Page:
While it is not completely clear why the snakes do this (speculations range from predator avoidance to hunting) recent studies have made great strides in understanding how.
You would not initially believe that the tube-like body of a snake would be capable of gliding. However, Professor Socha from Virginia Tech in Blacksburg notes that "as it jumps, it flattens out from just behind the head to where the tail starts. What it is doing is taking its ribs and rotating them forwards toward the head and upwards towards the spine." This radically changes its body shape, doubling its width and produces a unique concave structure, which the snake shapes into an S, giving it tremendous lift. "It looks like someone's version of a UFO," he said.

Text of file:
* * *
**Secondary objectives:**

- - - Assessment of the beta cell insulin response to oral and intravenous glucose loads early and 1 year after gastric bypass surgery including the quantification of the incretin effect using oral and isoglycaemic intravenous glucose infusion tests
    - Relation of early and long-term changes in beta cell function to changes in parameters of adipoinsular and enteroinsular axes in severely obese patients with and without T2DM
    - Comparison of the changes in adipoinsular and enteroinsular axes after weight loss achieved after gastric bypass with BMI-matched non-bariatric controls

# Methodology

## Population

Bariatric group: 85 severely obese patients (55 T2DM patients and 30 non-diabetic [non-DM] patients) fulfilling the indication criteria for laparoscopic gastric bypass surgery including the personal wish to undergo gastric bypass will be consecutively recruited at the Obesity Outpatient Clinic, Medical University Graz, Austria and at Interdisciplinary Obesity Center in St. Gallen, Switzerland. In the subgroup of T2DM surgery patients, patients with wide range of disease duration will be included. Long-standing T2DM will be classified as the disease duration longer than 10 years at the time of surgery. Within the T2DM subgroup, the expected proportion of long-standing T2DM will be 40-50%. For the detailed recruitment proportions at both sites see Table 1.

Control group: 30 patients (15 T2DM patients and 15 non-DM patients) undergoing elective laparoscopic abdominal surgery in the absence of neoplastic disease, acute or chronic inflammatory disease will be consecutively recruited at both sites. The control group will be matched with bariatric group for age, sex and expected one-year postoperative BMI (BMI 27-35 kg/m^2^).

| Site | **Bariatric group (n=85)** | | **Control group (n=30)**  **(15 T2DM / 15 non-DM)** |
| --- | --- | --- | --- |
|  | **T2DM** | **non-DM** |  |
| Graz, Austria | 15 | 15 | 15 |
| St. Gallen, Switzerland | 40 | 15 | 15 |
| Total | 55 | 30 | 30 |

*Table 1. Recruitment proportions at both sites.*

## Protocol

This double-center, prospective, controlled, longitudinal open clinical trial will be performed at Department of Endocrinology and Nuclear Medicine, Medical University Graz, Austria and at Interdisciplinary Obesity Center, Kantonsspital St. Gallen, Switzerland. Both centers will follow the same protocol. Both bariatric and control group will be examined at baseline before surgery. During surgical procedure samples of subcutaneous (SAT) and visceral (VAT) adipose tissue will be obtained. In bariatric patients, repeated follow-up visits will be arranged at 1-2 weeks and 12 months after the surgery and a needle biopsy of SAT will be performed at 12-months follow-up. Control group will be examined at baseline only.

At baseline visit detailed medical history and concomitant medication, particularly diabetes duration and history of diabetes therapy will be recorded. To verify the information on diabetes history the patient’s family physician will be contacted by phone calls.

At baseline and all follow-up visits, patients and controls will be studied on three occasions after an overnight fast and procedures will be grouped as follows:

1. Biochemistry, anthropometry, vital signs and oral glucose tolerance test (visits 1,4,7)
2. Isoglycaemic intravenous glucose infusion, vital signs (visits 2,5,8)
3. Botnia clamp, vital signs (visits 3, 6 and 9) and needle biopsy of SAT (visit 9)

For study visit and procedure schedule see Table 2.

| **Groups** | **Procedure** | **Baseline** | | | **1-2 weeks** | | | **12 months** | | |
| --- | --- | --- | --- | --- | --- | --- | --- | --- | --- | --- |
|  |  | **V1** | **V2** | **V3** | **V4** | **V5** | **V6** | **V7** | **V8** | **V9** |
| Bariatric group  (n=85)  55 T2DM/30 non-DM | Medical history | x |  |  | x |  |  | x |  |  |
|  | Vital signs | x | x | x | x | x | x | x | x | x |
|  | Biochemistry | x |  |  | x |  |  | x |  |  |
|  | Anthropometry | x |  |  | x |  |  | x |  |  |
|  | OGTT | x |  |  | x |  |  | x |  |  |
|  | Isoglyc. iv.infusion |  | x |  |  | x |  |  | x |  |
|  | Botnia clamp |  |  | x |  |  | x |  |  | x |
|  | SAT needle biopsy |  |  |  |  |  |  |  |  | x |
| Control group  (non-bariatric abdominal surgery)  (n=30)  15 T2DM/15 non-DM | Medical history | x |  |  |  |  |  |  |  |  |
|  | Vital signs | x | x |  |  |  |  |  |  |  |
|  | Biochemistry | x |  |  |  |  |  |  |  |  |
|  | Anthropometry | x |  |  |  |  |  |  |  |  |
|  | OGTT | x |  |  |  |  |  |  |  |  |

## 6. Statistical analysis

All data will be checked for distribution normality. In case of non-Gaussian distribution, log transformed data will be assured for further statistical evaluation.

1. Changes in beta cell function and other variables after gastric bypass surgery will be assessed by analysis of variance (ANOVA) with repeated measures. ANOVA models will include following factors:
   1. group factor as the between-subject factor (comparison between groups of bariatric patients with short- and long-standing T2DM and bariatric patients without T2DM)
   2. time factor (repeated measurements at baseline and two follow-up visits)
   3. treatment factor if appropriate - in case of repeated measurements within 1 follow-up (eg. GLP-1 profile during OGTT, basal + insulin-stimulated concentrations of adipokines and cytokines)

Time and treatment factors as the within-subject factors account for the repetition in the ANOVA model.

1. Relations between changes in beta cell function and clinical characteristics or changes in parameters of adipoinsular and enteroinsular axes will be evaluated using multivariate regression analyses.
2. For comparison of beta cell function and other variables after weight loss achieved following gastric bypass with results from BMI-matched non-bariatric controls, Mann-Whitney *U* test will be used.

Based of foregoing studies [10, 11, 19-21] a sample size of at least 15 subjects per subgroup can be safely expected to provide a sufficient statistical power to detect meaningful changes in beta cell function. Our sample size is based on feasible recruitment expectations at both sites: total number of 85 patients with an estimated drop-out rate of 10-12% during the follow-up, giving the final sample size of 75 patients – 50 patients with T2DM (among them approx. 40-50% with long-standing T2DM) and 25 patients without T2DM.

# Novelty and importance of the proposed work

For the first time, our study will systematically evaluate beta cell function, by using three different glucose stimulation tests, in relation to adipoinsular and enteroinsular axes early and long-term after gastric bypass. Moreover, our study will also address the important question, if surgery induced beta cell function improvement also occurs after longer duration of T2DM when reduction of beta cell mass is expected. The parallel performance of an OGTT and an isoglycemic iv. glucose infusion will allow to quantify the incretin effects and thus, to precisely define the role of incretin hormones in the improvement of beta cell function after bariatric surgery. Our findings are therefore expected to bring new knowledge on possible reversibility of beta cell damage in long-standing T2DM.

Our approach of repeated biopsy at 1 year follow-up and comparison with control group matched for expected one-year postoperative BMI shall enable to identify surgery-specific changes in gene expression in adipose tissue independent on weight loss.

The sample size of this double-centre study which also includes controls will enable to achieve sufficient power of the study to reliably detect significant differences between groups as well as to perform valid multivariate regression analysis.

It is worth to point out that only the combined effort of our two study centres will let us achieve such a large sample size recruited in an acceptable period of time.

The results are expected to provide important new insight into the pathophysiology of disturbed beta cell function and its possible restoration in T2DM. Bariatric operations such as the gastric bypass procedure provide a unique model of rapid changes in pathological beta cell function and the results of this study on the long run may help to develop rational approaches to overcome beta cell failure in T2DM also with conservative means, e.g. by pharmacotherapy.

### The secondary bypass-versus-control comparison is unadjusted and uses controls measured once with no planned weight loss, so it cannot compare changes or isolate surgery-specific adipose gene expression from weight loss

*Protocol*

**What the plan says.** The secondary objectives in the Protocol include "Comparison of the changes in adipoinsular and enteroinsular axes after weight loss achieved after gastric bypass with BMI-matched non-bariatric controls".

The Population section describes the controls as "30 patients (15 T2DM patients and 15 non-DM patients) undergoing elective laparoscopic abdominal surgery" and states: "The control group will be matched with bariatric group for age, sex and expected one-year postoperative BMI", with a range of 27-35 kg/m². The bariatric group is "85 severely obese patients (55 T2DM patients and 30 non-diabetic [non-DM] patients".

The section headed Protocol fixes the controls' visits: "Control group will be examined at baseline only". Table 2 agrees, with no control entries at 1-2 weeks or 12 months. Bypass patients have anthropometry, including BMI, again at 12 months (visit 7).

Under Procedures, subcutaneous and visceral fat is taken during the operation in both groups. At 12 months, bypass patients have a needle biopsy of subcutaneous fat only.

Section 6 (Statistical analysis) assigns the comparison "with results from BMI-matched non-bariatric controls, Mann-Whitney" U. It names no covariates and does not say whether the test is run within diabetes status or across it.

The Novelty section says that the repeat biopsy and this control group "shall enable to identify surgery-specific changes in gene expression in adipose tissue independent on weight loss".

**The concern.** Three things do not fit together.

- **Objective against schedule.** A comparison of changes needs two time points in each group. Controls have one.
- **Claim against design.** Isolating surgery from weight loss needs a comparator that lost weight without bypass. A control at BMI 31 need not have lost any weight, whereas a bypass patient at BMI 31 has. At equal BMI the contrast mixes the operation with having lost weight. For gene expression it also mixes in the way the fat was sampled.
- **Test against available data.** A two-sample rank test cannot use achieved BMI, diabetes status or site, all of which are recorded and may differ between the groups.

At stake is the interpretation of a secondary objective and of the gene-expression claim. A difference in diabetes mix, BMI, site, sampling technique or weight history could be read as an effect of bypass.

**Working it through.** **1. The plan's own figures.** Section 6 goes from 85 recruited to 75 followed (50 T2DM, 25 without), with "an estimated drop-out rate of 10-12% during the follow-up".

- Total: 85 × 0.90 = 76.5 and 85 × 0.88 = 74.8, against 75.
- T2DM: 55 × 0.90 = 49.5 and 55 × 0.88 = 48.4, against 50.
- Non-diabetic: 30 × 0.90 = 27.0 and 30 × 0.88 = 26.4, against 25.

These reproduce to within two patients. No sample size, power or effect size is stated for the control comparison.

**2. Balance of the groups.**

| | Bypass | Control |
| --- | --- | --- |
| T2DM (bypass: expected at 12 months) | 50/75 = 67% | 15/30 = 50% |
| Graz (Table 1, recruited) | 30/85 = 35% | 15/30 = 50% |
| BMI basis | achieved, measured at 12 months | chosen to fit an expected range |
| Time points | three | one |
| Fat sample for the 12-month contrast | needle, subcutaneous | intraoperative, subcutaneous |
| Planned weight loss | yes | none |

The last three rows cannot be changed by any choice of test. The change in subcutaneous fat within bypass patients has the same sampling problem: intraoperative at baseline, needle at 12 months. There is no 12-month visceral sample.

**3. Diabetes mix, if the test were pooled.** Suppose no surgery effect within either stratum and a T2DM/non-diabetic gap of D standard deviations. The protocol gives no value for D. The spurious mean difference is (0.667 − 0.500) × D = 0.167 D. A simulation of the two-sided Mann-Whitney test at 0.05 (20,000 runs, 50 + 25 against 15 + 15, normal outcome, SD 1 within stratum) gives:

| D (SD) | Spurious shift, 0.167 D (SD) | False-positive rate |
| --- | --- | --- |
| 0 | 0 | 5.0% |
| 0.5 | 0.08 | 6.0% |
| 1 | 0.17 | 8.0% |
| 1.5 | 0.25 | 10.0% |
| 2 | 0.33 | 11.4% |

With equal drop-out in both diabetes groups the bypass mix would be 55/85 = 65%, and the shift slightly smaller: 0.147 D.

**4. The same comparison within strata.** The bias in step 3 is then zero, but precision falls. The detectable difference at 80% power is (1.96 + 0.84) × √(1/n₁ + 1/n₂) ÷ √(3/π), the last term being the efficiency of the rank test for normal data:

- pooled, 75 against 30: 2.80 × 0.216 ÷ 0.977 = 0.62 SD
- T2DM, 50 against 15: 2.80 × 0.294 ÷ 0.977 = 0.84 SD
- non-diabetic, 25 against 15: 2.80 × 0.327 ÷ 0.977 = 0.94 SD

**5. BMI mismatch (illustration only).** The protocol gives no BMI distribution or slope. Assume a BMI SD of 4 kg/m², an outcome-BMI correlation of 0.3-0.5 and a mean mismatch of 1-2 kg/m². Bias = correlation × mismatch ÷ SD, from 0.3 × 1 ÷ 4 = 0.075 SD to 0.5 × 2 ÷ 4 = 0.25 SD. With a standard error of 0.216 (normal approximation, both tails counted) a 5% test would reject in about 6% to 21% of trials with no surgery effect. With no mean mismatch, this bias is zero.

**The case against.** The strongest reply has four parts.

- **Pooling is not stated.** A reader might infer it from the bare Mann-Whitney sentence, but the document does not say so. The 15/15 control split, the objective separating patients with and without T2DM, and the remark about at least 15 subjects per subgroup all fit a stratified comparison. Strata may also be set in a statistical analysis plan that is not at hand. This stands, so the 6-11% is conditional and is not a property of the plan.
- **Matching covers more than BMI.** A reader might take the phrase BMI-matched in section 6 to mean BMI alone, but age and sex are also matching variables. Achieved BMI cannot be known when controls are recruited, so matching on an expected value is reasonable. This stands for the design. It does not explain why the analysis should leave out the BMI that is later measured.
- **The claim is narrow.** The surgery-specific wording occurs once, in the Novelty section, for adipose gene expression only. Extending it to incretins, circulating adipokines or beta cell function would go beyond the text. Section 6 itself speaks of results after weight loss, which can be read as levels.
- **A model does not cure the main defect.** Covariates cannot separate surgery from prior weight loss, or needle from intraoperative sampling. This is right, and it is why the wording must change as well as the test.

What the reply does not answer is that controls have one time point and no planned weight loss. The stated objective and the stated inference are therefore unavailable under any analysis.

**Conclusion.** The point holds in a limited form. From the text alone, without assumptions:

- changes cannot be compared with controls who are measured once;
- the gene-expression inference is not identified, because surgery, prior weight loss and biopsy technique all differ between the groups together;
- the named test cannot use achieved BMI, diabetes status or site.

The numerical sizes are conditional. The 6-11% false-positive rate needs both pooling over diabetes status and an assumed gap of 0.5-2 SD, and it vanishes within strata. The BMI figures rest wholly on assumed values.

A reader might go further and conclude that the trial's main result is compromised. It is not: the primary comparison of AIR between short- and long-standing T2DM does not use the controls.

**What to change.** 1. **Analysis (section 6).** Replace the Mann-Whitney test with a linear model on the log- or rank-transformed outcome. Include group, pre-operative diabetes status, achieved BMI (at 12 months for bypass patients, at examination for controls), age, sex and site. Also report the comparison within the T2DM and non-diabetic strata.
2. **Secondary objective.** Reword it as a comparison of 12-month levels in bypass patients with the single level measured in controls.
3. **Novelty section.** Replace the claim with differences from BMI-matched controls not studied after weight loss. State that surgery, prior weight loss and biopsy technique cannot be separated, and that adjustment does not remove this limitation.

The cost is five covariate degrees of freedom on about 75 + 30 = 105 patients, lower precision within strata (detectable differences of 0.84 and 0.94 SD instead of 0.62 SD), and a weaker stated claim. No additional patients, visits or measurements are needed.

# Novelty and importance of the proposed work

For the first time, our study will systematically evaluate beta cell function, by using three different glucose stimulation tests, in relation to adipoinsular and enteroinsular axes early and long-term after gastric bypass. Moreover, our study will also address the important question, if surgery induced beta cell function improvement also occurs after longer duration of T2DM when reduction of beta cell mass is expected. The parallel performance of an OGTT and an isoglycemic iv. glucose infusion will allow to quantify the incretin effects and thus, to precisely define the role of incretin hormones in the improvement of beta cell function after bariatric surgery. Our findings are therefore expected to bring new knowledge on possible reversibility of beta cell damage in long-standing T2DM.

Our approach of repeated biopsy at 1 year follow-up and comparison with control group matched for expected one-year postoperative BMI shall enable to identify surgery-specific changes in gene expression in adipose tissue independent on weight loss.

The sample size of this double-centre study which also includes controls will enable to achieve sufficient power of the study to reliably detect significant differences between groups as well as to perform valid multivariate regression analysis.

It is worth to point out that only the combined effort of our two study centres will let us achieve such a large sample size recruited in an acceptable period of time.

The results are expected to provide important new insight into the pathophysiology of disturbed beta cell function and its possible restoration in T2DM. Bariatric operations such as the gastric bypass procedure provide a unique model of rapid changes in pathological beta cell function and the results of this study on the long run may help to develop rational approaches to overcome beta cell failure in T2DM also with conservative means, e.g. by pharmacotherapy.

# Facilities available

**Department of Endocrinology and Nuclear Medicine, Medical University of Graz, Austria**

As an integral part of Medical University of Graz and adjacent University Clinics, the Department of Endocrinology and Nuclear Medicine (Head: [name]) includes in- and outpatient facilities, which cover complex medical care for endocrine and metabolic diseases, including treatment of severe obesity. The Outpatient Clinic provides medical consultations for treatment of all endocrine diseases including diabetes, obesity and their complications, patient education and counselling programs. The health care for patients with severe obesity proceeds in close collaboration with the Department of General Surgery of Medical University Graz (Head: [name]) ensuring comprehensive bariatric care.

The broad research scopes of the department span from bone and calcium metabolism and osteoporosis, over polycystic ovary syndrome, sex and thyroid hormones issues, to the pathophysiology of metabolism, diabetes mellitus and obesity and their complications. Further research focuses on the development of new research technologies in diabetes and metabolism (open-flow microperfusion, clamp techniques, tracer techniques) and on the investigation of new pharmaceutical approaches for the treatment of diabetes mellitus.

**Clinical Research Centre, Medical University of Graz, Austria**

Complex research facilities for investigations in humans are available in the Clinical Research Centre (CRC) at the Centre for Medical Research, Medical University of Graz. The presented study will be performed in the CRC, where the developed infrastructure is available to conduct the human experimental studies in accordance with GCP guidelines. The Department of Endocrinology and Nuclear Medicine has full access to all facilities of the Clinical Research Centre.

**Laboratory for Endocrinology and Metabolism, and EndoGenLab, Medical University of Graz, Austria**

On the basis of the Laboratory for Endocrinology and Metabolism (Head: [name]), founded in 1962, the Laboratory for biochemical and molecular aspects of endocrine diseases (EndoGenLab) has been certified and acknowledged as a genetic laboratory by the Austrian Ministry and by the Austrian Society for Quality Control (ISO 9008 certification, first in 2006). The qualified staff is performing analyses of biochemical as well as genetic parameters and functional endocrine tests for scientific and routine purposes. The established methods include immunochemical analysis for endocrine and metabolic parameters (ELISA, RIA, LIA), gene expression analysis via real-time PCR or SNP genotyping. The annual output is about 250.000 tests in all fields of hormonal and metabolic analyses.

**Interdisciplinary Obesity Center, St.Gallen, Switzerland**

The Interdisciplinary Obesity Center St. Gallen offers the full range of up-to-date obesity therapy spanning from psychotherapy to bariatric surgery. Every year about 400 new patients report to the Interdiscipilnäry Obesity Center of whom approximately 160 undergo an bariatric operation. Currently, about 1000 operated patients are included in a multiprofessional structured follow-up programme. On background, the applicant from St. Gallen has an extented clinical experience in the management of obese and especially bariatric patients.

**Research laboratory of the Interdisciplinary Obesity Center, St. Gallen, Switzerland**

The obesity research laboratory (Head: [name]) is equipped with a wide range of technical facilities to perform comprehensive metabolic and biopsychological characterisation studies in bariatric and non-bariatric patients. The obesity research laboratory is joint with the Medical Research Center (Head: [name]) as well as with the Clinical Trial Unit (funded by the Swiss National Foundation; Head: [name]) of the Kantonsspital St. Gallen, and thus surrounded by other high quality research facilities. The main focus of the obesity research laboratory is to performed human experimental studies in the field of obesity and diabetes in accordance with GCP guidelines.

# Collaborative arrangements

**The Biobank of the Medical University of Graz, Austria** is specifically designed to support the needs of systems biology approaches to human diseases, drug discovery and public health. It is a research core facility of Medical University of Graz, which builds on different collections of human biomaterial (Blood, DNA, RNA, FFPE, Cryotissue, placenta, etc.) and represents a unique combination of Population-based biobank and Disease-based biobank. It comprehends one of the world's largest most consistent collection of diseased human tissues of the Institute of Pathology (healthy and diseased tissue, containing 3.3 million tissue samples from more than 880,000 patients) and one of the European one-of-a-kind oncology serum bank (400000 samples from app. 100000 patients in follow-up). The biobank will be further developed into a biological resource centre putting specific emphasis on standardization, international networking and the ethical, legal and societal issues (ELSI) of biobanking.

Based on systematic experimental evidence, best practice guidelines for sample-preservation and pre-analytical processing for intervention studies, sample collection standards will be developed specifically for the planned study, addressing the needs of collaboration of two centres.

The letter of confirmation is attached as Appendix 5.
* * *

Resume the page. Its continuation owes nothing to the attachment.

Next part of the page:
Socha and his colleagues took these observations further by producing a 3D printed rod that replicated the paradise tree snake during "flight" and placing it in a tank filled with flowing water. "The water flowed over it [the rod] and we measured the forces on the model and we visualized the flow movement in the water using lasers and high speed cameras" said Socha.